Hempstead Town Supervisor Donald Clavin announced on March 8 that the Town Board would enact legislation restricting where electronic cigarette stores could operate.
The legislation would prohibit the sale of e-cigarette or vaping products within 1,000 feet of a school, playground or park, and would change the town’s zoning laws to restrict those businesses to light manufacturing or industrial zones.
Donna Jebaily, a Seaford parent, said she supported the legislation. “I feel being too close to the school is just a little too close for comfort,” she said. “It’s just easier advertisement for the kids if it’s that easily available.”
The legislation was inspired by Tiffany Capers, who stopped in at the town’s tax office a year and a half ago, when Clavin, then the receiver of taxes, had just been elected town supervisor, to show him how vape shops were targeting teenagers with their advertisements and to express her concern about a shop that had opened across the street from Elmont Memorial High School.
Clavin’s staff spent over a year collaborating with Capers on the issue.
“They’re putting them near these schools for a reason, folks,” Clavin said of the vape shops, noting that they could be found near many of the town’s 36 high schools. “They’re targeting these areas because they want to get them hooked on this stuff very, very young, and this legislation is clearly going to take [them to] task and address that.”
The proposed law will be put to a vote on March 23. If it passes, the zoning changes would be enacted next Jan. 1, and two months earlier, on Oct. 31, the restrictions on where vape shops can operate would go into effect.
“I know kids — if they want to get it, they can get it anywhere,” said Jebaily. “But I just feel being that close to the school is their way of marketing in a way for the kids, not intentionally, maybe, but it’s just a little bit easier to bring it to the kids’ attention that maybe didn’t think about vaping.”
Teen use among eighth- through 12th-graders has more than doubled since 2017, according to the 2019 National Youth Tobacco Survey, with 27.5 percent of high-schoolers and 10.5 percent of middle-schoolers reporting using e-cigarettes. More than 20 percent of high-schoolers reported vaping on a nearly daily basis.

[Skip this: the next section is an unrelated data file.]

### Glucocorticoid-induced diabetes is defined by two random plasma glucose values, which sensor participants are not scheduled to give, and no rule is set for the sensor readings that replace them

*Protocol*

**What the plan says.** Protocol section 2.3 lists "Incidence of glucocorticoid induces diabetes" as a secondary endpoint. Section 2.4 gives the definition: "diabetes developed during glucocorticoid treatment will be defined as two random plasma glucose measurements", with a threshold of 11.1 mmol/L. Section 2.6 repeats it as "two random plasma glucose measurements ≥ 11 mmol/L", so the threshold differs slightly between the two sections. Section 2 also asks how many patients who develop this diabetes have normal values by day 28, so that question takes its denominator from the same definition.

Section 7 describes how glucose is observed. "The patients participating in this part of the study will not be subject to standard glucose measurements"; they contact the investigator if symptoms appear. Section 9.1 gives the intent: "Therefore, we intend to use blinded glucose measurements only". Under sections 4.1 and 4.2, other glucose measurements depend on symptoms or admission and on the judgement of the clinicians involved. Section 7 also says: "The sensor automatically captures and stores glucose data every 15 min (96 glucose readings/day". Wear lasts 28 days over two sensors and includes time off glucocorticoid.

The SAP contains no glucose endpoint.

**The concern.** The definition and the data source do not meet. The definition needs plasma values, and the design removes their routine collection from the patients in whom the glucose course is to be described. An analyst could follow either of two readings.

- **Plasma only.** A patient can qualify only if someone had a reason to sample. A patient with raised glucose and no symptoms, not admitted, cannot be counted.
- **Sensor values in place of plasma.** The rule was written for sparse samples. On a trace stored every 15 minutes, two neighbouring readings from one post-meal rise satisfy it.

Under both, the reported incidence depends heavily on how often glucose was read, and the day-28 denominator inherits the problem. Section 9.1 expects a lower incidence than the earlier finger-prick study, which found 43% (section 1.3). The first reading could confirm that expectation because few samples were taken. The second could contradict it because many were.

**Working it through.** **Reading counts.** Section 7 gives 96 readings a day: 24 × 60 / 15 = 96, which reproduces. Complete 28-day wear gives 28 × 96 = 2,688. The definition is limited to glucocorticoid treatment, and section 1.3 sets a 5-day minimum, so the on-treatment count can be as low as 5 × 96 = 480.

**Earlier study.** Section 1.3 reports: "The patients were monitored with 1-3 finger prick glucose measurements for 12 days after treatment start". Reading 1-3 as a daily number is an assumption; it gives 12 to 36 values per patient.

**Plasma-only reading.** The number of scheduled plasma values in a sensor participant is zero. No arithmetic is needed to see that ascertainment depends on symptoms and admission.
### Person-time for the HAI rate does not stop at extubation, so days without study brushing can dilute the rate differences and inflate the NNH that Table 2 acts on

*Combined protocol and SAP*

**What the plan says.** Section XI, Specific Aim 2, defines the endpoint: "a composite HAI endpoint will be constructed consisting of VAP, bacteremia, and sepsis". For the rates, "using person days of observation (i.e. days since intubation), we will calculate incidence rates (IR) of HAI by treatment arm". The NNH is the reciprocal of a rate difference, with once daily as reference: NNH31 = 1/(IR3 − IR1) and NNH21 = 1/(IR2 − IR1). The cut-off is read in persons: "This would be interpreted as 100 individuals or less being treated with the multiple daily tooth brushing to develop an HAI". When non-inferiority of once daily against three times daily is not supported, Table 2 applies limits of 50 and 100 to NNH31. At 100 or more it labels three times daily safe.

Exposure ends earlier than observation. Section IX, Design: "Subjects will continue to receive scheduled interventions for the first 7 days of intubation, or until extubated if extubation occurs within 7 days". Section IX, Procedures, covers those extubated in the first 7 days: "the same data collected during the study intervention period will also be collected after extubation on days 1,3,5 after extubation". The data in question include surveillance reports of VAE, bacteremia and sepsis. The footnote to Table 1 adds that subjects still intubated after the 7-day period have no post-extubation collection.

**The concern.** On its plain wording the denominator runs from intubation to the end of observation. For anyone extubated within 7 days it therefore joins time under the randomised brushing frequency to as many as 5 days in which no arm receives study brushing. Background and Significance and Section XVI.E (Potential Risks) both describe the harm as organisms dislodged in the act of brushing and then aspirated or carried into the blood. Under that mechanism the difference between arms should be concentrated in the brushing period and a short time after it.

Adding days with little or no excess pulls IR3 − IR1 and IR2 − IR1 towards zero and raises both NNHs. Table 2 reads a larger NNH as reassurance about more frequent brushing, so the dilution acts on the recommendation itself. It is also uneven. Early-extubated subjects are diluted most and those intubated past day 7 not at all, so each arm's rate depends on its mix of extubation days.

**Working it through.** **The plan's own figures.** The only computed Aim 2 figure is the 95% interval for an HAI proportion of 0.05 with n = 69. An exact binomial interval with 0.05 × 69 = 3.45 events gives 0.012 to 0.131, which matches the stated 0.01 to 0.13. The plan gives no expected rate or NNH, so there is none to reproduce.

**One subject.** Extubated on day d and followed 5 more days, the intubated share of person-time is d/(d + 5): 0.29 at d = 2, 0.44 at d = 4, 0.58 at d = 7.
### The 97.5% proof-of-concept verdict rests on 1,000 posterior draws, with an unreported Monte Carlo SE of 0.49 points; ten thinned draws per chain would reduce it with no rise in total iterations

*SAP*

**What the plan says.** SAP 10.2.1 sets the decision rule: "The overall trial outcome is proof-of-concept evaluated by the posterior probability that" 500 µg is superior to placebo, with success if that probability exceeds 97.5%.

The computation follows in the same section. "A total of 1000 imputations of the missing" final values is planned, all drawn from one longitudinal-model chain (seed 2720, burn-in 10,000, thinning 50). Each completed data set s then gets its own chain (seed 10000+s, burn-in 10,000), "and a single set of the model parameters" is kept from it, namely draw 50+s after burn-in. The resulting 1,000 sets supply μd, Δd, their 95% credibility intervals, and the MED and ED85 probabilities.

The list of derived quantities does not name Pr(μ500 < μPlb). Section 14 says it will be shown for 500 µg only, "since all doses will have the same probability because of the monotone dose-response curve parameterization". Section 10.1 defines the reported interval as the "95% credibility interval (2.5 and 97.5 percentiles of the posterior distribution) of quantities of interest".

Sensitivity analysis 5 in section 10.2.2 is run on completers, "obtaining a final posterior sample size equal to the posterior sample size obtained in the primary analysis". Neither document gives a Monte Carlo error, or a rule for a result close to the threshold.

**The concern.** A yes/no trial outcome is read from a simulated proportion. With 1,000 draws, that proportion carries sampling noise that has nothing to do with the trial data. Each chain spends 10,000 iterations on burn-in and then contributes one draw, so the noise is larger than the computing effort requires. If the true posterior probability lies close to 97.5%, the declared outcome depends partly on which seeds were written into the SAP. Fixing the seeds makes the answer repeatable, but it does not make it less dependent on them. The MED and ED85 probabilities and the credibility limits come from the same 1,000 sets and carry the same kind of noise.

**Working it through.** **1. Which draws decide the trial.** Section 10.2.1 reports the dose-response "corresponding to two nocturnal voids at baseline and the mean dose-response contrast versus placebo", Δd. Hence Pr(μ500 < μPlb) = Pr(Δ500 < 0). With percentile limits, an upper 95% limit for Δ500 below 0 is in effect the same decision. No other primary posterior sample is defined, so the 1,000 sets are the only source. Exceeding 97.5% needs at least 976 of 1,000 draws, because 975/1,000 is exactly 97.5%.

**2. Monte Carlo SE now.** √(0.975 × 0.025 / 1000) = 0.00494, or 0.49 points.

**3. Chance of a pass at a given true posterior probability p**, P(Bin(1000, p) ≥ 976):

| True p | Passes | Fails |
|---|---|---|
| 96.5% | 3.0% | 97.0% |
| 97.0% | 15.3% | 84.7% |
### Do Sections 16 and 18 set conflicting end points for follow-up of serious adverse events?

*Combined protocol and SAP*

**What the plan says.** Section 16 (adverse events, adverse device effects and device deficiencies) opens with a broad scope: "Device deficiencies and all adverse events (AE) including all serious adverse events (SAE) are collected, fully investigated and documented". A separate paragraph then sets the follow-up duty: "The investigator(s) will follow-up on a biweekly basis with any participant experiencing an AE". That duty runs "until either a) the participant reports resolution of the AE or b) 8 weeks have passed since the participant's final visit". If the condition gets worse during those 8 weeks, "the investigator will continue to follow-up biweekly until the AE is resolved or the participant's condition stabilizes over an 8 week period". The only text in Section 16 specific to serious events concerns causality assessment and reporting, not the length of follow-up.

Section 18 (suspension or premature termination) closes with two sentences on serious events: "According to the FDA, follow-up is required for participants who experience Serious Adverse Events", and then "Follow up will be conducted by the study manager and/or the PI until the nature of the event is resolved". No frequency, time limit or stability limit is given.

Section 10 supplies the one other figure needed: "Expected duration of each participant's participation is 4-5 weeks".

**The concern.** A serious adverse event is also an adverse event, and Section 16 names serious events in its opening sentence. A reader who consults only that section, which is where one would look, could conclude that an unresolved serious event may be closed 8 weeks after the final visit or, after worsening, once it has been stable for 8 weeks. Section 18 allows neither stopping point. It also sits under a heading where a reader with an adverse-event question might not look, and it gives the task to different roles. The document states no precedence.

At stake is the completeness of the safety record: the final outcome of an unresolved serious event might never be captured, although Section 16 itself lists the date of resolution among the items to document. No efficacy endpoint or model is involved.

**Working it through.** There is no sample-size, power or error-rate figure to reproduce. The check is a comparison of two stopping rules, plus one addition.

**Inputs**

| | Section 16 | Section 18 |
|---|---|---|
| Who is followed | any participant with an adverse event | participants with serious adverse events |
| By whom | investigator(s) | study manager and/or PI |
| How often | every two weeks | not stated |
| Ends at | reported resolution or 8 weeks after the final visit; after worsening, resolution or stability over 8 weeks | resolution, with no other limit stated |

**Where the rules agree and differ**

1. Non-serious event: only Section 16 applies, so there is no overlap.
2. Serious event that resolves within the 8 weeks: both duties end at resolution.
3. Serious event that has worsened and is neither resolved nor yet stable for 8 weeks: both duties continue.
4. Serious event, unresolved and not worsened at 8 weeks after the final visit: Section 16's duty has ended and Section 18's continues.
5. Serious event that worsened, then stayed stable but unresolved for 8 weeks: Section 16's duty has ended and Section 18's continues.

The Town Board has since created an Anti-Vaping Action Plan, with increased code enforcement efforts, an educational anti-vaping forum series at local schools and libraries, and a multimedia campaign. In addition, it has passed laws requiring “No Vaping” signs at town parks and beaches, and requiring businesses that sell vape pens and e-cigarettes to post signs explaining their potential health hazards.
“These are very dangerous nicotine delivery devices,” said Town Medical Director Dr. Dave Neubert. “The companies that make these, they make them so they deliver nicotine, a highly addictive chemical, and they’re designed to deliver that . . . into the bloodstream, where people get a very quick high off of it and get very quickly addicted to it.”
The chemicals in these products, which can cause serious lung damage and cardiovascular problems, go unregulated, Neubert said. And since the coronavirus pandemic began, the Truth Initiative — an organization that promotes tobacco-free lives — has reported that those who have used e-cigarettes are five times more likely to contract Covid-19 than those who do not use tobacco products, and that those who use both e-cigarettes and cigarettes are nearly seven times more likely to contract the disease.
“That’s why it’s just so important that we have community activists, and we have the Town Board, and we have our medical team working together to put laws like this out there,” Neubert said, “because it’s protecting our children, it’s protecting everyone around us and it’s the right thing for town government to be doing.”
Seaford Schools Superintendent Adele Pecora said that the school district would always support any legislation that would prohibit the sale of vaping products near schools. “The growing use of these devices by our students in recent years is concerning, and further restricting the sale would be a positive step forward,” she said.
There are at least three shops in Seaford that sell vaping and e-cigarette products, but Jebaily and Seaford Chamber of Commerce President Nick Bilotta, a father himself, have not noticed young people using these products in a few years.
But Bilotta agreed that vape shops should not be close to schools. “I do think it’s dangerous that kids start at a young age,” he said. “Near a school is definitely not the right place for one of them . . . because I don’t want my kids to do that.”